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Rotate Logs for Apache on Linux using logrotate

Using Apache’s access_log and error_log files are useful. Not only a system administrator should use it, but also a developer should grow habit of using these log files for debugging purpose. But sometimes for high traffic web site/applications these files can grow HUGE and real fast.

In real life, you probably need log file up to a certain point. If anything goes wrong and you know about it immediately you will probably need the current log file plus few from past to compare. In case if you find out about an issue with the site/application a week later – then you should really think about how to fix that problem.

Anyhow, this article is to show you how you can tune pre-configured logrotate on linux system for apache (HTTPD) to meet your needs. Every path I’m going to refer here are based on CentOS 5.6 OS.

Usually the logrotate configuration file is located under /etc/logrotate.conf. But logroate also has individual configuration for different linux processed. One of them is Apache. By default the configuration looks like this:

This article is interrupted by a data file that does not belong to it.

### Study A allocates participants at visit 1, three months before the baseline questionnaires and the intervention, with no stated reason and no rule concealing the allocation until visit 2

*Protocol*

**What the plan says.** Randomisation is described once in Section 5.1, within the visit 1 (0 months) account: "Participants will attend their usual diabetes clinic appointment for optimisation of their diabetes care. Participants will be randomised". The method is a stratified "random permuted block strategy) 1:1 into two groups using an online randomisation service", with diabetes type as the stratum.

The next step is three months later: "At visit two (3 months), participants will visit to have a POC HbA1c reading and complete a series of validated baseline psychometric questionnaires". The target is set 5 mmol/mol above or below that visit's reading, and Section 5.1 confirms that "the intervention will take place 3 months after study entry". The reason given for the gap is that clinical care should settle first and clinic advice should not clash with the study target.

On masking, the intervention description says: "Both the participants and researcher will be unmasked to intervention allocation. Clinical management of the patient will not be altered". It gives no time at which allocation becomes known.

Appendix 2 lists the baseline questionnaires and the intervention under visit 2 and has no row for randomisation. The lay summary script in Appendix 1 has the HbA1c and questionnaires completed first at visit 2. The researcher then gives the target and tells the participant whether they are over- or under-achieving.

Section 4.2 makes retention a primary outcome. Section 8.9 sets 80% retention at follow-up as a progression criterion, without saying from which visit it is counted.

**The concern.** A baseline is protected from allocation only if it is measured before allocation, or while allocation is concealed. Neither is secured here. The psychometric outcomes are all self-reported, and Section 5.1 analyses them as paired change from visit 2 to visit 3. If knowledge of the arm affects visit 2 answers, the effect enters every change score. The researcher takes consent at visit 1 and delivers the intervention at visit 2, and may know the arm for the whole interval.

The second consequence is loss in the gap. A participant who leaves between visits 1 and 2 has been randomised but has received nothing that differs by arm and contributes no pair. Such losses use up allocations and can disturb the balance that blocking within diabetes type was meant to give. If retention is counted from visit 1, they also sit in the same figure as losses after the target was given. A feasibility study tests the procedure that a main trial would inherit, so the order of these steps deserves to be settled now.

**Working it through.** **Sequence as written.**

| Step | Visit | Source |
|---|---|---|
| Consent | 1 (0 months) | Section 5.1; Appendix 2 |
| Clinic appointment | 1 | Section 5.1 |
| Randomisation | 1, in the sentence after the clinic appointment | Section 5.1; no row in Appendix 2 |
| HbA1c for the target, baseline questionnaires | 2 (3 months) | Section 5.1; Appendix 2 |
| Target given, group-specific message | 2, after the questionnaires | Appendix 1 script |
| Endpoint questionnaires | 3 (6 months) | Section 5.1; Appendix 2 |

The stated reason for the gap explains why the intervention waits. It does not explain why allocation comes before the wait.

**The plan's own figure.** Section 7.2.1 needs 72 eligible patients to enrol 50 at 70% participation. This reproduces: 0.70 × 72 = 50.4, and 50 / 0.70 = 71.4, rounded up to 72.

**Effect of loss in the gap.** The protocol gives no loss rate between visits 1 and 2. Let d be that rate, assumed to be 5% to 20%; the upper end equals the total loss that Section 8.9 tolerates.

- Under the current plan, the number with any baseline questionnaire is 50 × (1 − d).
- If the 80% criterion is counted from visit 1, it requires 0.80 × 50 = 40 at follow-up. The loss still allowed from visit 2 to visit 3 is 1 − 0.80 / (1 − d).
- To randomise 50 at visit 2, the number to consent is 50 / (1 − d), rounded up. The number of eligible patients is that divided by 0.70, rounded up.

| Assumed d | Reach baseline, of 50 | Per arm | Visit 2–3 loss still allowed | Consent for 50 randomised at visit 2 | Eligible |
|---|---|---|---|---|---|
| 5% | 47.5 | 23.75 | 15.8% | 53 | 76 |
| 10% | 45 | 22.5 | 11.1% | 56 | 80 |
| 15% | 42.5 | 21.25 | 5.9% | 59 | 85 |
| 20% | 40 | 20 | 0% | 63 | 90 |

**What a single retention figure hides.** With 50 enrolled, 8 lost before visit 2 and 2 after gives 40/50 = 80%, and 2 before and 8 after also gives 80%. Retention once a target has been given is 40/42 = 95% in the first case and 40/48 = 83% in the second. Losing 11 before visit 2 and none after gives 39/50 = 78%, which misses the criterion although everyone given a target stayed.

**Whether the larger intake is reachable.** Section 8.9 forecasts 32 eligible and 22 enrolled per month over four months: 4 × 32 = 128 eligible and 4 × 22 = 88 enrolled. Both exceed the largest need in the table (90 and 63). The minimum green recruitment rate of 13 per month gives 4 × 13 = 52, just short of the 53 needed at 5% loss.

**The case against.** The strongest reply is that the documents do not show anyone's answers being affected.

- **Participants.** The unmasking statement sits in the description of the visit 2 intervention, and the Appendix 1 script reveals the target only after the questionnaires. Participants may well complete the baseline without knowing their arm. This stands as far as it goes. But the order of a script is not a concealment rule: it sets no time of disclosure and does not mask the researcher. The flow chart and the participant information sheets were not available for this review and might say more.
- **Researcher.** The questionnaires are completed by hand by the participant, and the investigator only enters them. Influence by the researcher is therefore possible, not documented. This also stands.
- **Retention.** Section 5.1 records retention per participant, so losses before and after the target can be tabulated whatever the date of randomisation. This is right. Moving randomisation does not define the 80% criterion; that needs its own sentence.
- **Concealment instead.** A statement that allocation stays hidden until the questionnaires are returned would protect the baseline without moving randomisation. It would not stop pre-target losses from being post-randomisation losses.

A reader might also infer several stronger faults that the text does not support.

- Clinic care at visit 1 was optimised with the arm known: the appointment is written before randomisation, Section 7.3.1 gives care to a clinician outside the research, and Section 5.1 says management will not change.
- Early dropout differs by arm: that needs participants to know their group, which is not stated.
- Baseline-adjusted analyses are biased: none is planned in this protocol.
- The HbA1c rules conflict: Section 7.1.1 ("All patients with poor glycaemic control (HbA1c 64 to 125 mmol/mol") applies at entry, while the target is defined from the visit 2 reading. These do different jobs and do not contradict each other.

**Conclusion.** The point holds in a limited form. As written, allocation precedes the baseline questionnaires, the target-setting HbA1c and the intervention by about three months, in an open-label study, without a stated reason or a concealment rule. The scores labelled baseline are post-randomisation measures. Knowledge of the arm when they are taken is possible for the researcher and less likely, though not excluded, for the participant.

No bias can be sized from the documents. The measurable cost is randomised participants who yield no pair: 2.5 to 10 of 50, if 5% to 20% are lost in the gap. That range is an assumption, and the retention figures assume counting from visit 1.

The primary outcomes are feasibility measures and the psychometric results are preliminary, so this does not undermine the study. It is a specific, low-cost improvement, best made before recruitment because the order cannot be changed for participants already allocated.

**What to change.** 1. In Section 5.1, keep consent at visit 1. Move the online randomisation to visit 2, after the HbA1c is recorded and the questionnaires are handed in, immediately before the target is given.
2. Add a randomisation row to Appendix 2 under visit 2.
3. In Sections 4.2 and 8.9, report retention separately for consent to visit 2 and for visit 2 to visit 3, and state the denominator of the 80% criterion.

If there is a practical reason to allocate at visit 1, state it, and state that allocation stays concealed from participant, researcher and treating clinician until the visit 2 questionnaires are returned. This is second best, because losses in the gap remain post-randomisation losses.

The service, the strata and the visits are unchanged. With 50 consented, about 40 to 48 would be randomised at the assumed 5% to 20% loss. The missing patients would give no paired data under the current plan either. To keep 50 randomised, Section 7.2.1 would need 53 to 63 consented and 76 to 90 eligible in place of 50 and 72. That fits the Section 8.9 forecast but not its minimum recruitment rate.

/var/log/httpd/*log {
missingok
 notifempty
 sharedscripts
 postrotate
 /sbin/service httpd reload > /dev/null 2>/dev/null || true
 endscript
}

To understand what each of the items mean please refer to http://tinyurl.com/ansqol

For my purpose I just added two lines to have this:

/var/log/httpd/*log {
size=1024M
rotate 5
missingok
notifempty
sharedscripts
postrotate
/sbin/service httpd reload > /dev/null 2>/dev/null || true
endscript
}

size=1024M – The logs should be rotated when it is 1G in size.

rotate 5 – The logs are rotated 5 times before it is removed.

Thanks!